It’s a powerful quote. It’s an important lesson. But respectfully, I must admit that I take issue with his premise. I take issue with the implication that the safety and dignity of another community only becomes important when my community’s safety and dignity are threatened.

I am not here today because Jewish leaders speak up for LGBTQ rights, although they do.

I am not here today because my friend Jonathan Greenblatt speaks up against transphobia, although he does. 

I am not here today because the ADL advocates for the safety and dignity of all communities, although they do.

I am not here today because I have Jewish friends and loved ones and colleagues and neighbors, although I can tell you that my life wouldn’t be worth living without them.

That’s not why I’m here, and I don’t need Jewish people in my life to understand that there is a crisis of antisemitism in the United States right now.

I don’t need to have Jewish friends to acknowledge that there were nearly 4,000 incidents of antisemitism in the United States last year.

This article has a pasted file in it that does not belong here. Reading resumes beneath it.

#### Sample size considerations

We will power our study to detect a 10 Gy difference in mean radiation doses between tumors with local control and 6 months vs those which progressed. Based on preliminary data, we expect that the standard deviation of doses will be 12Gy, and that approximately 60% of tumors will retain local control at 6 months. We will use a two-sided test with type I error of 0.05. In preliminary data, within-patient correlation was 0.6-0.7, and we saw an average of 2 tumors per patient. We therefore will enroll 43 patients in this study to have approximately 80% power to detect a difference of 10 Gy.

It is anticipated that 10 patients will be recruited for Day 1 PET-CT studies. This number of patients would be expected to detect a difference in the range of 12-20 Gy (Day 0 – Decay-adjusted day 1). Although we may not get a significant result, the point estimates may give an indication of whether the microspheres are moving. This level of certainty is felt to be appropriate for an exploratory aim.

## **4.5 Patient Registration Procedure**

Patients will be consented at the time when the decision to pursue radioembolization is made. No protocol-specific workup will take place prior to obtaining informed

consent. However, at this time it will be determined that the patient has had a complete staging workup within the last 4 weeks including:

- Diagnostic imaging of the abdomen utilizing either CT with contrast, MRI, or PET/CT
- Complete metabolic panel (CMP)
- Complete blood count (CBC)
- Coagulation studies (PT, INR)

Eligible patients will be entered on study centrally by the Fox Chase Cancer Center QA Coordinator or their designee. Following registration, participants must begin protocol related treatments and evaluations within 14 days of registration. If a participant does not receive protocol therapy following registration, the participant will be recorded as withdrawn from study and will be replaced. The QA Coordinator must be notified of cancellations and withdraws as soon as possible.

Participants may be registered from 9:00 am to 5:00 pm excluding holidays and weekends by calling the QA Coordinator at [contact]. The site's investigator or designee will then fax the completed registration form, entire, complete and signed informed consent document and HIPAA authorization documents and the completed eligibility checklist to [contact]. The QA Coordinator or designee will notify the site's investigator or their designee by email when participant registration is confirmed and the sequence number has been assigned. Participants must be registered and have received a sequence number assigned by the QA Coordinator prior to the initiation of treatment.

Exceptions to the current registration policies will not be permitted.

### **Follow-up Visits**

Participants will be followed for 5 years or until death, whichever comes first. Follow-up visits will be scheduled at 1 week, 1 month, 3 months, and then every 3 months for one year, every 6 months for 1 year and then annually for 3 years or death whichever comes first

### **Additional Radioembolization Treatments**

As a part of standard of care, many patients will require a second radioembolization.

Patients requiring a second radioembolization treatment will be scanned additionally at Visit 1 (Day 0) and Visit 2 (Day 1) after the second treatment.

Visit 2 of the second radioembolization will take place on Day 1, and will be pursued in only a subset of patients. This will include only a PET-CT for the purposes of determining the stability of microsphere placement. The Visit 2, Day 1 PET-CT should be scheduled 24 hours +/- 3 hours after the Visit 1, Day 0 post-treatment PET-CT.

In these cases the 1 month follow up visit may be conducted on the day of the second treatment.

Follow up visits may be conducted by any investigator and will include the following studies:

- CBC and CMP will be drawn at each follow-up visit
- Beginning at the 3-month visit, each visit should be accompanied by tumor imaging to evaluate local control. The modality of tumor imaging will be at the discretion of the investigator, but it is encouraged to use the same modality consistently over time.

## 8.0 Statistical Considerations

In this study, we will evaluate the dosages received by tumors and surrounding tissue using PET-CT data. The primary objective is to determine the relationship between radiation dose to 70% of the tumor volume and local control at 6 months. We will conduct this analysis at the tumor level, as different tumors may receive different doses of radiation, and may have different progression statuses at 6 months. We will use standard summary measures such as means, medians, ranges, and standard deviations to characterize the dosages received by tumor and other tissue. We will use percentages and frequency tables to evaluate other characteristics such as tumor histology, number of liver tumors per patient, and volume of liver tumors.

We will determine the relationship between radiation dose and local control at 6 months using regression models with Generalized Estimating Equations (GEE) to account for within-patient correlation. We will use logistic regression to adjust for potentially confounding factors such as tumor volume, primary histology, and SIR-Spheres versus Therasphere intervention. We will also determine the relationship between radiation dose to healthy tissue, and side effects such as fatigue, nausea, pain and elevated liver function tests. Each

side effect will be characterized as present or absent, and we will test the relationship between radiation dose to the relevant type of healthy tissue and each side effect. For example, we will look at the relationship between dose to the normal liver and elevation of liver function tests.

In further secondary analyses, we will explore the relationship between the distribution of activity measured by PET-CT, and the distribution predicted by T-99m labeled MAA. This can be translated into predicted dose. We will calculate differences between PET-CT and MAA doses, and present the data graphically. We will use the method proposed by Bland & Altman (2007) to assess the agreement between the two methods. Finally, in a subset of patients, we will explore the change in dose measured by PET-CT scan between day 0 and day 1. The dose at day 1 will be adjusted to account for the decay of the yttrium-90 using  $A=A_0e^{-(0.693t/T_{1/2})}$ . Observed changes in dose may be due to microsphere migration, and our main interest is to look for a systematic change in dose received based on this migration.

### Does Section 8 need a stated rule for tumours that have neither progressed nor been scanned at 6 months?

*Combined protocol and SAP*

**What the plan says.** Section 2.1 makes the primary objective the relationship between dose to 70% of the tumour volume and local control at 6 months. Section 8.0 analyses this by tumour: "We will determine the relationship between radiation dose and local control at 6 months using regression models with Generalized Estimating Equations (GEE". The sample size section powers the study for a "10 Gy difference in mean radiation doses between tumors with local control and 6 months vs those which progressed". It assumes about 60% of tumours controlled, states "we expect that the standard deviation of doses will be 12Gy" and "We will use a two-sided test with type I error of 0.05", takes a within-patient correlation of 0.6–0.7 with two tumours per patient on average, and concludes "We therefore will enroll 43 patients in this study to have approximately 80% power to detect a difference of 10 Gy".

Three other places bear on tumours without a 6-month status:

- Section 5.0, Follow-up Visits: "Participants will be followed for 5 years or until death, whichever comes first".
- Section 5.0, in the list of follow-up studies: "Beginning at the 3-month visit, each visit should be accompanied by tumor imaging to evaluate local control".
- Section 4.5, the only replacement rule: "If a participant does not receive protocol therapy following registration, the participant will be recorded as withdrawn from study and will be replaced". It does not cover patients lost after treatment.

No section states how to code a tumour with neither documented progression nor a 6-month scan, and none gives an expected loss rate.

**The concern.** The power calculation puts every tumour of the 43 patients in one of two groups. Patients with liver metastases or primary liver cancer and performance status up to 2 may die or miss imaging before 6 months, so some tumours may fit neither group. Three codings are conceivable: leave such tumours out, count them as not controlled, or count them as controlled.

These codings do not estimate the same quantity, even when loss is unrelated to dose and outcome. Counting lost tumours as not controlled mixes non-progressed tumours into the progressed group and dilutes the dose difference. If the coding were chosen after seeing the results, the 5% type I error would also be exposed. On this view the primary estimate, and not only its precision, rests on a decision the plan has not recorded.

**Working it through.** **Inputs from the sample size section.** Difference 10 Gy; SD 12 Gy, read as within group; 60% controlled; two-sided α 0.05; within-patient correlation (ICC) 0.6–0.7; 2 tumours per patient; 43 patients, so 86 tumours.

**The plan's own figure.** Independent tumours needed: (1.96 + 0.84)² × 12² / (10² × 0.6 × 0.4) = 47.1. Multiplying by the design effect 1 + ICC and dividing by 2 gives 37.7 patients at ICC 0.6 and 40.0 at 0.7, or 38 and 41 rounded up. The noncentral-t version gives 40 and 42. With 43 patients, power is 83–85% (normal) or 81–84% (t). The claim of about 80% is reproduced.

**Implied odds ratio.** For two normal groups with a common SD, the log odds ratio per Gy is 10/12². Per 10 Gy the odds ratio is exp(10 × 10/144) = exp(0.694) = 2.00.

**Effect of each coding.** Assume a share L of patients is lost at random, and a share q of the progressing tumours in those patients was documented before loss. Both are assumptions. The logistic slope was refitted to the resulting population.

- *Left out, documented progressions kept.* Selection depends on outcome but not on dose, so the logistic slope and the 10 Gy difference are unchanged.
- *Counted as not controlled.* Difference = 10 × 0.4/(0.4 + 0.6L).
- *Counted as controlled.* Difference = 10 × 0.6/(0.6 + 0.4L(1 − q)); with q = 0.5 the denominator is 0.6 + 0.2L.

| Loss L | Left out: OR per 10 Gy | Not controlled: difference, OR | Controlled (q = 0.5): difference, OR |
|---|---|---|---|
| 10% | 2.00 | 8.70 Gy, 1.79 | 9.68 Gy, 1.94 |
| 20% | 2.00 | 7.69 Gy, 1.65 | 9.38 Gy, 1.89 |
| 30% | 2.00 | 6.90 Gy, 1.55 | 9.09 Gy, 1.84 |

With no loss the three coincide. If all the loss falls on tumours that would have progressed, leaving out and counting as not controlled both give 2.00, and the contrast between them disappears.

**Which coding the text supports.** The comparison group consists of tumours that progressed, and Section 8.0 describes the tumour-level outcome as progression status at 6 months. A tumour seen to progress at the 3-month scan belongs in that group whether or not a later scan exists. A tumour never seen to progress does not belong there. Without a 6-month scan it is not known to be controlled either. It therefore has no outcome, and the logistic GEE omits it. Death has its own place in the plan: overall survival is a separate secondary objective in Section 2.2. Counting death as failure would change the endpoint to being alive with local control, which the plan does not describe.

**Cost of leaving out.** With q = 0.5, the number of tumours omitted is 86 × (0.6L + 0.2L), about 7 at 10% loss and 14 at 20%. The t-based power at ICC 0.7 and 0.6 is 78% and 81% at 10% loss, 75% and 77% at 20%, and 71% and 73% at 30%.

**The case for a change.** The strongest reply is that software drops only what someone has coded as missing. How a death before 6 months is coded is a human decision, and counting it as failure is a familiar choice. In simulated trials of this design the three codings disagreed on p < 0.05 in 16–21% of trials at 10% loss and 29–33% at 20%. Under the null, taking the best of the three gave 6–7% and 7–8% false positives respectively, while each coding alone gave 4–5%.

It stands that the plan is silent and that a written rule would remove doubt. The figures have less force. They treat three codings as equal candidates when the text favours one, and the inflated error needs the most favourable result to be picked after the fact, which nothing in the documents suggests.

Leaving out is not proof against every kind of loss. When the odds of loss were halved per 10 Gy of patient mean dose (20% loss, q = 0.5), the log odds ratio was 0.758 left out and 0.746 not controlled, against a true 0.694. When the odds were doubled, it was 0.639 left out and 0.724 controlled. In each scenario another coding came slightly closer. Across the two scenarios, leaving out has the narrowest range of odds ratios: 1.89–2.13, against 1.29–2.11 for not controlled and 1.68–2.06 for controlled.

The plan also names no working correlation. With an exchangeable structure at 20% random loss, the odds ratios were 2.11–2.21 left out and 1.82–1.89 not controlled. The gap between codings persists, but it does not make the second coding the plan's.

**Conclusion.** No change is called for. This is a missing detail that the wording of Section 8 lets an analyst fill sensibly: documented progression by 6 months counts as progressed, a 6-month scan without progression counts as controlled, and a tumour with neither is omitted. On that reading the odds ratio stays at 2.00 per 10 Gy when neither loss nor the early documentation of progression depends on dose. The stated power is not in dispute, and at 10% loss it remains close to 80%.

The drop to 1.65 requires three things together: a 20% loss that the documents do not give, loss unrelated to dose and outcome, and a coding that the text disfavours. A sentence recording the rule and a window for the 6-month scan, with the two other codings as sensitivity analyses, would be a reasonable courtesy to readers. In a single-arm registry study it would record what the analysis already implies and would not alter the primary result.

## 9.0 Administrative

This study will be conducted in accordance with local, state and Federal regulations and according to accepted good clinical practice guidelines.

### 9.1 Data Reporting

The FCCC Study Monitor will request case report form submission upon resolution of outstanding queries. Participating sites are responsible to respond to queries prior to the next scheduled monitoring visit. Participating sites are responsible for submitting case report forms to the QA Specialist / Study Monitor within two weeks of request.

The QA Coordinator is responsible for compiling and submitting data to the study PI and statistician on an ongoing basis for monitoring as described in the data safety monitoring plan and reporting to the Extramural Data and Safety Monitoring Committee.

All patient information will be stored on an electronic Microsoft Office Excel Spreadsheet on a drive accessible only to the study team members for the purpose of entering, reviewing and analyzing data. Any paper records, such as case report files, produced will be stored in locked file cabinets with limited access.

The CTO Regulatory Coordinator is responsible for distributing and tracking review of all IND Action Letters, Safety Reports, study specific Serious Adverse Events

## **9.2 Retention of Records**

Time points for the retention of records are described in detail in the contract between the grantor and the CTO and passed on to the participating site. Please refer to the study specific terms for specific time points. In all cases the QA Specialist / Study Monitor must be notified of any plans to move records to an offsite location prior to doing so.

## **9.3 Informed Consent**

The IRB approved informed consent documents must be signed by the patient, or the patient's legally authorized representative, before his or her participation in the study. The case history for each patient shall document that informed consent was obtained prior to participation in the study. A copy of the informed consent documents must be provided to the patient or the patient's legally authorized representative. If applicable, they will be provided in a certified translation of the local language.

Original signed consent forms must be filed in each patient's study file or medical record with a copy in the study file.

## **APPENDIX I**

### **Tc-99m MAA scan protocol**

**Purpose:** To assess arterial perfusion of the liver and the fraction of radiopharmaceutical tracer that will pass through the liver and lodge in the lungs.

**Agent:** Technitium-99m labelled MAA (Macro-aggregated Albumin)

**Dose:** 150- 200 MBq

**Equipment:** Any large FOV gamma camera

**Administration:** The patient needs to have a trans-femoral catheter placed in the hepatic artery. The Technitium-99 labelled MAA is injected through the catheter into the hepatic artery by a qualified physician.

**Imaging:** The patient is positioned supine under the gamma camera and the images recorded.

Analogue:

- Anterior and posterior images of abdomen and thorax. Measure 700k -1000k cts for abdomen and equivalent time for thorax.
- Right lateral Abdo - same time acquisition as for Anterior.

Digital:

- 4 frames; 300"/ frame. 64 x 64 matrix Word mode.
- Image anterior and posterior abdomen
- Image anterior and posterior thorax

I don’t need to have Jewish loved ones to mourn those who were murdered at the Tree of Life synagogue in 2018 and to recognize how unchecked antisemitism in our country led to their murders and to understand why it is imperative that Congress authorize full funding for the Nonprofit Security Grant Program.

I don’t need to have Jewish colleagues to speak up when I hear or see something that is antisemitic or to understand the implication of violence against the Jewish community when Jewish graves are vandalized.

I don’t need to have Jewish children to be horrified by what Jewish children and young people are experiencing right now on campuses across the country and to understand that I have an obligation as a grown adult to protect any child from violence and discrimination.

Yesterday, during a session at ADL’s National Leadership Summit, I listened to a young woman, Alison Stone, a student leader, talk about her experience of a professor on her campus saying something antisemitic. And her primary concern in that moment was trying to figure out how she should approach her professor about this without being accusatory or condemnatory.